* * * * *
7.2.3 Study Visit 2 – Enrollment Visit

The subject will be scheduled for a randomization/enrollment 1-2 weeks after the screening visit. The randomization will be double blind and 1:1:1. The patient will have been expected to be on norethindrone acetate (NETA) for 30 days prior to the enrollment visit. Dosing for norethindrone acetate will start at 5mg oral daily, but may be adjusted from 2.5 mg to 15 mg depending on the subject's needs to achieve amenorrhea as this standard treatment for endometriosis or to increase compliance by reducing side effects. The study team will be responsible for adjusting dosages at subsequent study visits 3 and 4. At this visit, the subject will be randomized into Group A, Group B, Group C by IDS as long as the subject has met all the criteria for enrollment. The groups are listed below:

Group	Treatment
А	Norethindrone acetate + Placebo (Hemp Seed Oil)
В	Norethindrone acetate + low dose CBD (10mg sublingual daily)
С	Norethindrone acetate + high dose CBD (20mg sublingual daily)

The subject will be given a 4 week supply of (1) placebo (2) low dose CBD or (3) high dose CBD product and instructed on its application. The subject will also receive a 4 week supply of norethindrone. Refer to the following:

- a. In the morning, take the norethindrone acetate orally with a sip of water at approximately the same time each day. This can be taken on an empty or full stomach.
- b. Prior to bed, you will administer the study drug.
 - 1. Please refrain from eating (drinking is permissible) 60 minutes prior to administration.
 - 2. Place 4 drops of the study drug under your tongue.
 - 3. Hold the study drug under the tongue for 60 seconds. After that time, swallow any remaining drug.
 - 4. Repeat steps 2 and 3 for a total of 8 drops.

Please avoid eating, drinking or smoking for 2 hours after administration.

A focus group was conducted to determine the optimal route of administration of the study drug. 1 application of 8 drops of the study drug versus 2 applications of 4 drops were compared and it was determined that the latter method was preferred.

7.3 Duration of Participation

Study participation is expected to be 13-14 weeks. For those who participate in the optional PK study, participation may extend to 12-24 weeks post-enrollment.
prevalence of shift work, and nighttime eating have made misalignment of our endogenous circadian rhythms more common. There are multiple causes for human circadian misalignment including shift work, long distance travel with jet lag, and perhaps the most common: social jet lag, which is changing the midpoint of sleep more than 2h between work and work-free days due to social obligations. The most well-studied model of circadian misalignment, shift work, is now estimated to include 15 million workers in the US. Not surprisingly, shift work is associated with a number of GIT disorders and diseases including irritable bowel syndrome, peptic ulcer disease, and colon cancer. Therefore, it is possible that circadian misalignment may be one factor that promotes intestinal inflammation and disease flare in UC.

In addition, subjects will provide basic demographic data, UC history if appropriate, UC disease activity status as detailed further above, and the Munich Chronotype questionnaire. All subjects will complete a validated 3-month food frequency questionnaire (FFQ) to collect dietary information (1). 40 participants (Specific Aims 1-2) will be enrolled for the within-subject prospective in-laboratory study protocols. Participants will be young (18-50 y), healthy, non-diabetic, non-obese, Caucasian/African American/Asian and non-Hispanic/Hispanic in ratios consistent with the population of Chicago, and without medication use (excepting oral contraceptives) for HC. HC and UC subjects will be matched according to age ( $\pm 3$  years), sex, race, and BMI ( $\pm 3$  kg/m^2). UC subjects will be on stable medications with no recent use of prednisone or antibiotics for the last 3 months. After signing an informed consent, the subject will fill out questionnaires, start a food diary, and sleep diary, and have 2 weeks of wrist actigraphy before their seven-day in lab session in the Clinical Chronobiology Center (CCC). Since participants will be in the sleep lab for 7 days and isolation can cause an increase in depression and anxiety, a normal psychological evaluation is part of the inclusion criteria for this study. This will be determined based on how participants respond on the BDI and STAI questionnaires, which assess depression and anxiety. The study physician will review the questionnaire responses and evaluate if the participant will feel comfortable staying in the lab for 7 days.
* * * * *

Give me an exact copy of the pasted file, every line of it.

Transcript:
7.2.3 Study Visit 2 – Enrollment Visit

The subject will be scheduled for a randomization/enrollment 1-2 weeks after the screening visit. The randomization will be double blind and 1:1:1. The patient will have been expected to be on norethindrone acetate (NETA) for 30 days prior to the enrollment visit. Dosing for norethindrone acetate will start at 5mg oral daily, but may be adjusted from 2.5 mg to 15 mg depending on the subject's needs to achieve amenorrhea as this standard treatment for endometriosis or to increase compliance by reducing side effects. The study team will be responsible for adjusting dosages at subsequent study visits 3 and 4. At this visit, the subject will be randomized into Group A, Group B, Group C by IDS as long as the subject has met all the criteria for enrollment. The groups are listed below:

Group	Treatment
А	Norethindrone acetate + Placebo (Hemp Seed Oil)
В	Norethindrone acetate + low dose CBD (10mg sublingual daily)
С	Norethindrone acetate + high dose CBD (20mg sublingual daily)

The subject will be given a 4 week supply of (1) placebo (2) low dose CBD or (3) high dose CBD product and instructed on its application. The subject will also receive a 4 week supply of norethindrone. Refer to the following:

- a. In the morning, take the norethindrone acetate orally with a sip of water at approximately the same time each day. This can be taken on an empty or full stomach.
- b. Prior to bed, you will administer the study drug.
 - 1. Please refrain from eating (drinking is permissible) 60 minutes prior to administration.
 - 2. Place 4 drops of the study drug under your tongue.
 - 3. Hold the study drug under the tongue for 60 seconds. After that time, swallow any remaining drug.
 - 4. Repeat steps 2 and 3 for a total of 8 drops.

Please avoid eating, drinking or smoking for 2 hours after administration.

A focus group was conducted to determine the optimal route of administration of the study drug. 1 application of 8 drops of the study drug versus 2 applications of 4 drops were compared and it was determined that the latter method was preferred.

7.3 Duration of Participation

Study participation is expected to be 13-14 weeks. For those who participate in the optional PK study, participation may extend to 12-24 weeks post-enrollment.
prevalence of shift work, and nighttime eating have made misalignment of our endogenous circadian rhythms more common. There are multiple causes for human circadian misalignment including shift work, long distance travel with jet lag, and perhaps the most common: social jet lag, which is changing the midpoint of sleep more than 2h between work and work-free days due to social obligations. The most well-studied model of circadian misalignment, shift work, is now estimated to include 15 million workers in the US. Not surprisingly, shift work is associated with a number of GIT disorders and diseases including irritable bowel syndrome, peptic ulcer disease, and colon cancer. Therefore, it is possible that circadian misalignment may be one factor that promotes intestinal inflammation and disease flare in UC.

In addition, subjects will provide basic demographic data, UC history if appropriate, UC disease activity status as detailed further above, and the Munich Chronotype questionnaire. All subjects will complete a validated 3-month food frequency questionnaire (FFQ) to collect dietary information (1). 40 participants (Specific Aims 1-2) will be enrolled for the within-subject prospective in-laboratory study protocols. Participants will be young (18-50 y), healthy, non-diabetic, non-obese, Caucasian/African American/Asian and non-Hispanic/Hispanic in ratios consistent with the population of Chicago, and without medication use (excepting oral contraceptives) for HC. HC and UC subjects will be matched according to age ( $\pm 3$  years), sex, race, and BMI ( $\pm 3$  kg/m^2). UC subjects will be on stable medications with no recent use of prednisone or antibiotics for the last 3 months. After signing an informed consent, the subject will fill out questionnaires, start a food diary, and sleep diary, and have 2 weeks of wrist actigraphy before their seven-day in lab session in the Clinical Chronobiology Center (CCC). Since participants will be in the sleep lab for 7 days and isolation can cause an increase in depression and anxiety, a normal psychological evaluation is part of the inclusion criteria for this study. This will be determined based on how participants respond on the BDI and STAI questionnaires, which assess depression and anxiety. The study physician will review the questionnaire responses and evaluate if the participant will feel comfortable staying in the lab for 7 days.